In “The Holdovers,” Alexander Payne marks a triumphant return to form with a sharp, witty, and heartwarming Christmas movie that resonates deeply with audiences.

Paul Giamatti reunites with his “Sideways” director as a cantankerous boarding school teacher in “The Holdovers.”

Alexander Payne makes a comeback with “The Holdovers,” a heartwarming story about the transformative power of unexpected connections. This time, Payne collaborates with screenwriter David Hemingson (“Kitchen Confidential”) to deliver a film that combines his trademark humor, understated warmth, and keen observations. Despite its holiday setting, “The Holdovers” defies expectations, offering both surprise and comfort to its audience.

When Angus Tully’s holiday plans with his mother fall through, he becomes a “holdover” at Barton, his New England boarding school, during winter break. To his dismay, his chaperone is Mr. Paul Hunham (played by Paul Giamatti), the school’s unpopular ancient history teacher. As Angus (portrayed by newcomer Dominic Sessa) navigates the holiday season alongside Mr. Hunham and the school’s grieving cook, Mary (played by Da’Vine Joy Randolph), the unlikely trio forms a bond amid the challenges they face.

On paper, The Holdovers may seem like it could easily veer into overly sentimental territory, but that’s never been Payne’s style. With films like The Descendants and About Schmidt, he has approached subjects such as death, grief, and loneliness with a distinctly human eye and a healthy dose of humor — and The Holdovers is no exception.

This film marks Payne’s first foray into the realm of period pieces, which is surprising given how seamlessly the era’s trappings are depicted with meticulous care, right down to the design of the studio title cards that precede the film. However, the most remarkable aspect of the 1970 setting is its ability to make the film feel rooted in its bygone time, rather than merely trying to replicate it.

Reteaming after their shared success on Sideways, Giamatti and Payne showcase their chemistry once again. Giamatti’s curmudgeonly growl is the perfect fit for Mr. Hunham, a teacher whose passion for history is overshadowed by the bitterness of a life filled with shattered dreams. While playing the role of an exasperated crank falls well within Giamatti’s wheelhouse, he also infuses Hunham with a piercing humanity and a profound sense of loneliness. Through his performance, Hunham becomes as deep and layered as the snowfall outside the Barton campus windows.

In Angus, Hunham finds his match—a proverbial pain in the ass wrestling with the fallout of his mother’s remarriage after losing his father. Sessa, whom Payne discovered in a private school drama club after an exhaustive search, is a remarkable find. His portrayal of heartbreak and vulnerability is so raw that it can be painful to watch. He presents Angus to us as an open wound, an act that demands both bravery and humility to convey such pathos effectively. Additionally, Sessa infuses Angus with a winking quality, a mischievous glint in his eye that lends the character a natural humor. He navigates Angus’ shifts between reactive, hurting teenager and smart-aleck dilettante with an acuity beyond his years.

Randolph shines as Mary, equally endearing as she faces her first Christmas without her son, a former Barton student killed in action in Vietnam. Despite the privilege of Hunham and Angus, Mary tells it like it is while approaching them with an open heart. Known for her comedic chops, Randolph blends impeccable timing with a deeply moving portrayal of a woman grappling with profound loss.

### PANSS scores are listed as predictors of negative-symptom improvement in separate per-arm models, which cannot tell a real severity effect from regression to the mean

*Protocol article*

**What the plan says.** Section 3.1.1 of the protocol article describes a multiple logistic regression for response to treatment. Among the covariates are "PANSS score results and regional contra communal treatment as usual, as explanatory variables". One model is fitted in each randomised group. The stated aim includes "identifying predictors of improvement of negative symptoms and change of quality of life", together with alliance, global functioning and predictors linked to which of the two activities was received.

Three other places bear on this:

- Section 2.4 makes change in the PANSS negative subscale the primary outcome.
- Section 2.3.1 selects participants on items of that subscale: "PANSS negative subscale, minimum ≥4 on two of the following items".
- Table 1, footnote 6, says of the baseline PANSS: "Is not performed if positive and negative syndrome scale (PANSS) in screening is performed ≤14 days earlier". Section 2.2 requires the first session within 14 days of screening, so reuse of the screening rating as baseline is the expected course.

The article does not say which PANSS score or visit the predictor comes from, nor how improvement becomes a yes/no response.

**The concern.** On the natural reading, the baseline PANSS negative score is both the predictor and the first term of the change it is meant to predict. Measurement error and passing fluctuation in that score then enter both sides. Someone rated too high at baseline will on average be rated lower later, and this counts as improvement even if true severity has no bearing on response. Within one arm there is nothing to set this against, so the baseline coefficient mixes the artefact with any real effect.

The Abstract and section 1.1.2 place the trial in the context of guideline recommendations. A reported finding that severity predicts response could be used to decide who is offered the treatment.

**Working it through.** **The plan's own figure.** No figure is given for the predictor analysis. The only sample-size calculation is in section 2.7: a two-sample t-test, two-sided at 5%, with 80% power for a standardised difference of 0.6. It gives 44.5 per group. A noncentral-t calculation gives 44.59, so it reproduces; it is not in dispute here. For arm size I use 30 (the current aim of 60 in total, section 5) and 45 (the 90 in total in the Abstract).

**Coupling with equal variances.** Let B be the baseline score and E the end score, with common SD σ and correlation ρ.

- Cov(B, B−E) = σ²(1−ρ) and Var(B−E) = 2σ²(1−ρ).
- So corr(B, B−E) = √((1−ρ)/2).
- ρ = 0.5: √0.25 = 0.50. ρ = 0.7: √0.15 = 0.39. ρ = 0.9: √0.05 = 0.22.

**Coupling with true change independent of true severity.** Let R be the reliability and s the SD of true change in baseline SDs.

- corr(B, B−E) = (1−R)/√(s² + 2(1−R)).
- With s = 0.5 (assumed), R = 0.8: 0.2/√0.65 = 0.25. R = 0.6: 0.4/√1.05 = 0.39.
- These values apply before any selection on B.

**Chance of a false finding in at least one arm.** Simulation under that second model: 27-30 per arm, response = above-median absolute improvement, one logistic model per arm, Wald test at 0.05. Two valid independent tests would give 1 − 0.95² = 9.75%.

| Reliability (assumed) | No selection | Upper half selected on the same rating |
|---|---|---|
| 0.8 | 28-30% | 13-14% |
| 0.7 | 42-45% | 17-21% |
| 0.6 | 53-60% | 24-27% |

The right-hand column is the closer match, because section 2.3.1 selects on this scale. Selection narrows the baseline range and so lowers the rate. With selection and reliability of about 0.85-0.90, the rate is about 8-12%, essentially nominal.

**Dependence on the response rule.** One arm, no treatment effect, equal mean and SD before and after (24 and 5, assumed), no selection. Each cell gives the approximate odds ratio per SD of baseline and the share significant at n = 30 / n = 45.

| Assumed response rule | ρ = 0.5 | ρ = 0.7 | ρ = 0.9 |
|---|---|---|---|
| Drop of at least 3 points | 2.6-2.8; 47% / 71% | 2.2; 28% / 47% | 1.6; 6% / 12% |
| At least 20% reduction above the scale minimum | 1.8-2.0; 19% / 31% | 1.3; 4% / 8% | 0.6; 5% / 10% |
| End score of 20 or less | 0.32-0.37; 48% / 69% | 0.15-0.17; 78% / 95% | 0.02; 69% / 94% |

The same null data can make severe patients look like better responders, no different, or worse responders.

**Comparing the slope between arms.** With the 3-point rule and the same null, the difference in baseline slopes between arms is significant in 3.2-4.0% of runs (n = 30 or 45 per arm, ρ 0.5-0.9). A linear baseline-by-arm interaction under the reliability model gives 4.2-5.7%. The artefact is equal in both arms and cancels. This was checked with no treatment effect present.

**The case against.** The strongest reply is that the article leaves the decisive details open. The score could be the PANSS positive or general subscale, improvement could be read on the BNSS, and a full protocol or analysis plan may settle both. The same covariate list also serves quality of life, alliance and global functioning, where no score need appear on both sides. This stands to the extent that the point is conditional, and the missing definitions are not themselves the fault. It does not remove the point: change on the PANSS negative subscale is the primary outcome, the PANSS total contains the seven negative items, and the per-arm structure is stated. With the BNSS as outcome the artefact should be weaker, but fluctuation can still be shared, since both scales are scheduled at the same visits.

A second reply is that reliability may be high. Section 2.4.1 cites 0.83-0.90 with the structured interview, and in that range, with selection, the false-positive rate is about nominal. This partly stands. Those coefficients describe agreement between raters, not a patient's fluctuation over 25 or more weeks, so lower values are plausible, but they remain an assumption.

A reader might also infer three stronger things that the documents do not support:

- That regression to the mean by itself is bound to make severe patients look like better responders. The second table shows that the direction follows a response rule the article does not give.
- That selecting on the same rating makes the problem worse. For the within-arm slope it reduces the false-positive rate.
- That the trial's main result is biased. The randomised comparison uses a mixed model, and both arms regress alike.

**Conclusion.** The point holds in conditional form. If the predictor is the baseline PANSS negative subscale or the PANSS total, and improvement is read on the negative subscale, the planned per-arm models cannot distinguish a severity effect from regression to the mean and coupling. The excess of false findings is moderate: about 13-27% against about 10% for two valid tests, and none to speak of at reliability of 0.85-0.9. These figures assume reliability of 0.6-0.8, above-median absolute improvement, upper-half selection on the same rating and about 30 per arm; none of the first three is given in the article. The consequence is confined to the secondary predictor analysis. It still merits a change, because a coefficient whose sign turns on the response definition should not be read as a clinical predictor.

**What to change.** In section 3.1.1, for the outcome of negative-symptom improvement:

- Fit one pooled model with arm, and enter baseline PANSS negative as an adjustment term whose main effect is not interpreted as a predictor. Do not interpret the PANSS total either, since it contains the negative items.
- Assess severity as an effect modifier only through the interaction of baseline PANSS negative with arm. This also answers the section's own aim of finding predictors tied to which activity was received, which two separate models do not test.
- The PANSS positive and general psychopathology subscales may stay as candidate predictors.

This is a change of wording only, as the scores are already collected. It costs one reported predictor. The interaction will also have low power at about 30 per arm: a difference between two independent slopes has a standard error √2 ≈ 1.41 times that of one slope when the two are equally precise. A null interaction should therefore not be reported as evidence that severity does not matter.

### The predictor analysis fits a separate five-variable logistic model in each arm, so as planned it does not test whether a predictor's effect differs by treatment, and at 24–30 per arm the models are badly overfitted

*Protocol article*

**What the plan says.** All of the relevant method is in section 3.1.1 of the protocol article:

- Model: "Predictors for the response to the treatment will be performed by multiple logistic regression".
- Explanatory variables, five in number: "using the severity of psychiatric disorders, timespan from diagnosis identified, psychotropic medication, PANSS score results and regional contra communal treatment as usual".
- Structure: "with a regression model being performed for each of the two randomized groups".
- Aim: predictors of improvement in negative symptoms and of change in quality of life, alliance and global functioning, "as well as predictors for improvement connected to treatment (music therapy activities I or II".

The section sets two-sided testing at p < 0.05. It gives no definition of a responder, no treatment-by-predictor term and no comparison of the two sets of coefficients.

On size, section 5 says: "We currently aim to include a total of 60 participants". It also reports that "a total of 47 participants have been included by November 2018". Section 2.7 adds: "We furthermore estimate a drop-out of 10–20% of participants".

The film’s trio of lost souls all yearn for connection, and as their secrets unravel, they form the ragtag family they desperately need, if only for a fleeting moment. The holidays can be inherently melancholic, with the emphasis on togetherness often underscoring painful losses. It is through this bittersweet relationship with the season that these characters find solace and connection.

The pain and circumstances of the characters in “The Holdovers” resonate deeply, tapping into a universal human experience. Their emotions, depicted in a kaleidoscope of authenticity, reflect life’s messy reality. Despite this, the film avoids self-indulgence, maintaining a balance between sincerity and humor. While Payne is known for his satire, the movie prioritizes physical comedy and witty dialogue over social commentary. The seamless transitions between slapstick humor, physical accidents, and poignant moments demonstrate the film’s finely tuned tone. If Payne’s previous works bore the acidic mark of Billy Wilder, “The Holdovers” embodies the warmth and optimism reminiscent of Capra’s films.

“The Holdovers” is sincere in its portrayal of human connection and the potential to support and uplift each other through listening and understanding. While the film is clever and humorous, it also highlights Payne’s appreciation for the power of silence. Beyond Giamatti’s character’s effective monologues, the subtle glances and gestures exchanged among the central trio carry significant meaning, demonstrating the depth of their bond.

“The Holdovers” may seem an unlikely addition to the genre of Christmas movies, especially considering its director, Alexander Payne. However, the film embodies the spirit of the season both superficially, with its holiday decor and soundtrack, and thematically, by exploring themes of belonging, generosity, and human connection. In many ways, it captures the essence of what makes a holiday film resonate with audiences. As it delivers a warm and heartfelt message about the importance of friendship and community, “The Holdovers” emerges as a potential new holiday classic, echoing the sentiment of another beloved Christmas film: “It’s a Wonderful Life.”

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